“He got the situation under control by firing shots in the air, pushing some people aside and stopping the chaos just long enough to get me in captivity,” the pilot says.
As Durant was being spirited away, his comrades were still engaged in fierce street fighting, first to reach the two downed helicopters and then to force a passage through the hostile neighbourhoods to safety.
In the course of a 17-hour battle, it is thought that hundreds of Somali fighters and civilians died.
A total 18 US servicemen and a Malaysian soldier from the UN were killed.
Some of the American dead were carried aloft by angry crowds.
“Hate is such a strong word… but anyone who would drag my comrades through the streets I would find it difficult to forgive them under any circumstances,” Mr Durant says.
As a prisoner, Mr Durant was treated with “hostility across the board”, but as the hours stretched into days the badly injured pilot found that some of his captors showed him some compassion.
“They did some things that were above and beyond, as I would describe it,” Mr Durant says.
“The conditions and the food and the water in a situation like that are horrific. I suffered diarrhoea, and being immobile it created quite a mess,” he adds.
“That’s a difficult thing for another man to assist with, but one of my captors generously assisted me in cleaning up and caring for myself,” he says.
“With all my injuries, trying to stay as clean as possible was probably a big factor in my recovery.”
Mr Durant was released after 11 days, but his ordeal, the deaths of so many of his compatriots and the shocking TV pictures of the battered corpses, had a sobering effect on public backing for continued US involvement in Somalia.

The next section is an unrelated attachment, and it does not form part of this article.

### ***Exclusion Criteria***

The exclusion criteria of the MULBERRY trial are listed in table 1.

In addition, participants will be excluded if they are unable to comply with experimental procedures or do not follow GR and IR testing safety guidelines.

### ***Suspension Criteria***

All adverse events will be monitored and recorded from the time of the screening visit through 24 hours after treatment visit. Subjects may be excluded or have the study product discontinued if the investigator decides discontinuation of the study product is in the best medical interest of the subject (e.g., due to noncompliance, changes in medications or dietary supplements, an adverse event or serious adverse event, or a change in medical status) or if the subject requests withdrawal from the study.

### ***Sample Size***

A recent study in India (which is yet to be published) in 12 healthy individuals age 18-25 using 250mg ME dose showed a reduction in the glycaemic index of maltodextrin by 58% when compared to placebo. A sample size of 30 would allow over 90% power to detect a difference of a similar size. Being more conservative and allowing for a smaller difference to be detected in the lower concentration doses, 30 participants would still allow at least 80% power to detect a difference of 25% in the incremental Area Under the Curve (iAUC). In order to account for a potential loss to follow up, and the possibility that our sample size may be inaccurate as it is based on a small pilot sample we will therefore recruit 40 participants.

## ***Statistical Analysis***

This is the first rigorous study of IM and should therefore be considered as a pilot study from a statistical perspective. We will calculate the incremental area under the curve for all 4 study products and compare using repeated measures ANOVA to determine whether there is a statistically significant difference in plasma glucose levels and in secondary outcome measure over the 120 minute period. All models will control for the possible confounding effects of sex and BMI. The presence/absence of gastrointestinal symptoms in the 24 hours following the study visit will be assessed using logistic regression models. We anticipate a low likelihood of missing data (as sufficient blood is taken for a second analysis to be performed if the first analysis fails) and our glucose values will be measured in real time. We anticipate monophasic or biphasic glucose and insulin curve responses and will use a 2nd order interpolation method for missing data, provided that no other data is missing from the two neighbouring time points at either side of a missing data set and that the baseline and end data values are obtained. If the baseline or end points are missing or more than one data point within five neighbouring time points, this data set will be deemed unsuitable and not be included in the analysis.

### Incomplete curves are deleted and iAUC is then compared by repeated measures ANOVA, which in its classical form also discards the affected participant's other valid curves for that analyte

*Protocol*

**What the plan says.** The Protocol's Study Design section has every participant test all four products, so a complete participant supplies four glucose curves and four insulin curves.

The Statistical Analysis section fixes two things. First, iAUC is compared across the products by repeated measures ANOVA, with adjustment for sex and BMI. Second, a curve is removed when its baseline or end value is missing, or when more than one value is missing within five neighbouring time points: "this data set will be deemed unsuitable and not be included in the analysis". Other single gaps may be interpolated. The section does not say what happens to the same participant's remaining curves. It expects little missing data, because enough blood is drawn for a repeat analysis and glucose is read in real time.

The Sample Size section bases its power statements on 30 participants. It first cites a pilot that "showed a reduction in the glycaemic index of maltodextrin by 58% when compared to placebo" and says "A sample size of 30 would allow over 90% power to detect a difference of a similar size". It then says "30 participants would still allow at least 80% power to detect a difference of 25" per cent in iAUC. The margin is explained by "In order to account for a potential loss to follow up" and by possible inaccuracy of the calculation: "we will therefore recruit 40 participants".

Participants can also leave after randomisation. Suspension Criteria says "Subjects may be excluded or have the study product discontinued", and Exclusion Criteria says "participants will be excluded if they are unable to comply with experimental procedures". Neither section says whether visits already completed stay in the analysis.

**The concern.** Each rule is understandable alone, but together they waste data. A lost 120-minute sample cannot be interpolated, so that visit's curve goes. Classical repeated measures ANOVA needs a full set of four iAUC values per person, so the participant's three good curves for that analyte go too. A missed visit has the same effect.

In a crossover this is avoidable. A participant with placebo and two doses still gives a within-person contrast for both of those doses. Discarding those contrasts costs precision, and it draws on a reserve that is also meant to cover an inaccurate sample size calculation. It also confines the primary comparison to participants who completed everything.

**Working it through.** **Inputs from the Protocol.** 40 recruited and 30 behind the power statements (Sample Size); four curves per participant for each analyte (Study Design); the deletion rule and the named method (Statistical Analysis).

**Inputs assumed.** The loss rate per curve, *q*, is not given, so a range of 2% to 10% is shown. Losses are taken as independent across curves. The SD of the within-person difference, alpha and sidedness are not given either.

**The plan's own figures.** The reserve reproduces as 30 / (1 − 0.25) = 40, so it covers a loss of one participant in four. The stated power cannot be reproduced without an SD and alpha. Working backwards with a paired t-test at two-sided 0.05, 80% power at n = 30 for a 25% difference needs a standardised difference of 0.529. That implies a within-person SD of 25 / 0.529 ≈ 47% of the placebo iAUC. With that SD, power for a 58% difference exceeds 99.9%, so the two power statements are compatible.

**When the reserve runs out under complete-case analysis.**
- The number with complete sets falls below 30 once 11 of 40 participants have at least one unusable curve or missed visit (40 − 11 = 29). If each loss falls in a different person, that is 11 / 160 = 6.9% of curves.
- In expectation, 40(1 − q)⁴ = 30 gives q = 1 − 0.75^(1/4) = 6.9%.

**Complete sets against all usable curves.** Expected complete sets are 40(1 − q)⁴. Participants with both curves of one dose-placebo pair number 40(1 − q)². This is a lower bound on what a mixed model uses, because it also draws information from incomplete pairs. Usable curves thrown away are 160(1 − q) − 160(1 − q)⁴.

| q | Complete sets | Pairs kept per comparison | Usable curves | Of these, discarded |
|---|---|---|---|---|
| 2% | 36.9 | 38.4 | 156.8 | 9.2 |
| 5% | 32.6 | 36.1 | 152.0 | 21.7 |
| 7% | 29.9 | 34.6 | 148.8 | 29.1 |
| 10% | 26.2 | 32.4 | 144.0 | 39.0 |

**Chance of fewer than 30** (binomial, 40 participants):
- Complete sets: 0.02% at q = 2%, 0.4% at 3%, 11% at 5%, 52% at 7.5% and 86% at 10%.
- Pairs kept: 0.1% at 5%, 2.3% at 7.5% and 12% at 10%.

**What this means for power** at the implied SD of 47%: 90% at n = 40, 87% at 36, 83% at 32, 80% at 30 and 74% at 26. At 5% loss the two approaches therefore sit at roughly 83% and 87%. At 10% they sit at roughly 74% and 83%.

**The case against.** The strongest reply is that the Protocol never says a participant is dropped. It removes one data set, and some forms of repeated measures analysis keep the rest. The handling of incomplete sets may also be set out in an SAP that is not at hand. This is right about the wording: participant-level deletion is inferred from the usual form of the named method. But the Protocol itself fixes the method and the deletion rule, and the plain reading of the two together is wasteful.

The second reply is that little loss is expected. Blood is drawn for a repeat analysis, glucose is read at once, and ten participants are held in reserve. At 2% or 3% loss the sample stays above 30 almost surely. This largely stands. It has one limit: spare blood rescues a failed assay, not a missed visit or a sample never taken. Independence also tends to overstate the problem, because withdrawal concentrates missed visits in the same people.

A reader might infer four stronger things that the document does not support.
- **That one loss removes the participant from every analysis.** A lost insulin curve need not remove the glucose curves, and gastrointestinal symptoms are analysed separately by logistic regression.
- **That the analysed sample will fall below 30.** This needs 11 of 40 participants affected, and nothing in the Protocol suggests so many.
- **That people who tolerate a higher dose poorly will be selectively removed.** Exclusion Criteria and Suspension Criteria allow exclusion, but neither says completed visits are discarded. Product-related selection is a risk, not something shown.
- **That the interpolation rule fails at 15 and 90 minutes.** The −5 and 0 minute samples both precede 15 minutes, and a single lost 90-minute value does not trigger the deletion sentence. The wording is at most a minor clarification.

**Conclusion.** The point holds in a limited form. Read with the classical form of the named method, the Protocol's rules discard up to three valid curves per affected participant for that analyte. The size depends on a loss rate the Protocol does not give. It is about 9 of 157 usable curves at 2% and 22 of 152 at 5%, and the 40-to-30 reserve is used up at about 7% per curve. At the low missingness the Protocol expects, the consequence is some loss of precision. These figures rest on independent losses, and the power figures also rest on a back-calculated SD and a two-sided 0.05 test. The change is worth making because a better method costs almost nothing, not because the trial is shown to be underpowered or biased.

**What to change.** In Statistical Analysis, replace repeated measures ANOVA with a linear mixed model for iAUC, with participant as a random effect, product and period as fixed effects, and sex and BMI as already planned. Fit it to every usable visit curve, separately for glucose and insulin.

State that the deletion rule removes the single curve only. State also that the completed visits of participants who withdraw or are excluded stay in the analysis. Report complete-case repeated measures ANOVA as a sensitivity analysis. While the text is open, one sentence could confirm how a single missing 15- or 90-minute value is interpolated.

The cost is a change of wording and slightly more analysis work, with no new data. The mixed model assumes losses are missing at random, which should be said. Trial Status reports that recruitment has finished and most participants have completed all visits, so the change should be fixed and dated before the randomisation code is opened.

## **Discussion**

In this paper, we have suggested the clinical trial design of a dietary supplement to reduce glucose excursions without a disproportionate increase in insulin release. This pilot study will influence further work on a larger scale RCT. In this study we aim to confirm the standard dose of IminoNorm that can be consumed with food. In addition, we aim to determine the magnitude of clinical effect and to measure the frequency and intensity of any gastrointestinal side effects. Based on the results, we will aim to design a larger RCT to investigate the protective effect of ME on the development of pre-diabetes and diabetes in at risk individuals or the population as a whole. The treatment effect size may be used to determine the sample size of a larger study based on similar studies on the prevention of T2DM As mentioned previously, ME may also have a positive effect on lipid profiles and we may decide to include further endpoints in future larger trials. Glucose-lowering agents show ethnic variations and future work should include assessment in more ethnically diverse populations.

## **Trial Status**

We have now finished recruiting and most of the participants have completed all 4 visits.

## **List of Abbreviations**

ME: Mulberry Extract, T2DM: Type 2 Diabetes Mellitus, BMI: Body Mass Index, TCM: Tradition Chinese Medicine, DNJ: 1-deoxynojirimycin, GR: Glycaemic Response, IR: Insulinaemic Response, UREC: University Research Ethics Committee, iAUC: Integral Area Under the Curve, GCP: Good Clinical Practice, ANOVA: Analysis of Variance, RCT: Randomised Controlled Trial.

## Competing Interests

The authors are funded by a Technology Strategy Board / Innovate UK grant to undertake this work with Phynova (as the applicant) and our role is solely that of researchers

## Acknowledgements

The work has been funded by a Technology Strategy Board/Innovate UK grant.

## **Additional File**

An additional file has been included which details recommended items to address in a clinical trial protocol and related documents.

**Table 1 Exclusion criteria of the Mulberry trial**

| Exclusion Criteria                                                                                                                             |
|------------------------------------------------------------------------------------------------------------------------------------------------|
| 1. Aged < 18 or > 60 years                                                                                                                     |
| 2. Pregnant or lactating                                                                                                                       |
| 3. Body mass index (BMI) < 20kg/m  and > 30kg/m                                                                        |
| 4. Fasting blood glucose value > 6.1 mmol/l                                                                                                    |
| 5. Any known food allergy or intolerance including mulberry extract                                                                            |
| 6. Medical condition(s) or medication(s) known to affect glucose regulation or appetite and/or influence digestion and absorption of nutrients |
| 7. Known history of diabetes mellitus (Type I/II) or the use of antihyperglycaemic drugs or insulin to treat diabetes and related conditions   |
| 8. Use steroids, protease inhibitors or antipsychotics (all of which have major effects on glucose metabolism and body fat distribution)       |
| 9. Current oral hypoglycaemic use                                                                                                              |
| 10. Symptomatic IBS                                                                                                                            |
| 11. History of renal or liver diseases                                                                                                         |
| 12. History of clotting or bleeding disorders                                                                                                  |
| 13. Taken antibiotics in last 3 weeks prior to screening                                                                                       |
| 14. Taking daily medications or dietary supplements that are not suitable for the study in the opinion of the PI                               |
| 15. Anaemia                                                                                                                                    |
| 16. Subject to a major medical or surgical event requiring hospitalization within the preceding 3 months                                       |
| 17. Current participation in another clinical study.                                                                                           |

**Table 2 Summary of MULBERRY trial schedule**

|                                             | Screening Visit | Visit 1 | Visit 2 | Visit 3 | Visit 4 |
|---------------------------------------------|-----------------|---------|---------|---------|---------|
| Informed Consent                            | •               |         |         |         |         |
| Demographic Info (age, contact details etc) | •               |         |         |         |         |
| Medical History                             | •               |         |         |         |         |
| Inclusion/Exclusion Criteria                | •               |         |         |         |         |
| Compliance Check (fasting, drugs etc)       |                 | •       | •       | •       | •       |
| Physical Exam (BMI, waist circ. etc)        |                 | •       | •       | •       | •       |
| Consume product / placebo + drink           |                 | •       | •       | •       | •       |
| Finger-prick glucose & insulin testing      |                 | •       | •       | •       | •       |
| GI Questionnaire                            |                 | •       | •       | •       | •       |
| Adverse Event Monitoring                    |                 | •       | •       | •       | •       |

No way out
Within six months of the Black Hawks going down, the American forces were gone, soon followed by the United Nations troops.
“Without exception, those of us who were on the ground, who fought in that battle, strongly oppose that change in policy,” Mr Durant says.
“And I do believe that is a big factor in why we continue to struggle with Somalia and why it struggles itself. We had an opportunity to implement some change back in 1993 and we allowed that window of opportunity to close,” he adds.
As a keen follower of events in Somalia, Mr Durant says he finds the current famine troubling.
Mr Durant says there are “limits to what we can do” in Somalia and questions remain over whether a US military force is needed in the country.
“Number one: do we have the resources to do what’s necessary? Number two: can we accomplish the mission?” he says.
“And then – unlike 1993 – when that initial mission is accomplished, what is the criteria for exit? We tend to stay and expand the mission and it becomes more complicated and there’s no good way out.”
Mr Durant returned to flying once his injuries had healed, and clocked up thousands more flight hours before he retired from the US Army in 2001.
Given his level of skill and experience, would he return to Somalia to fly in aid if the opportunity arose today?
“You caught me off-guard with that one,” Mr Durant says.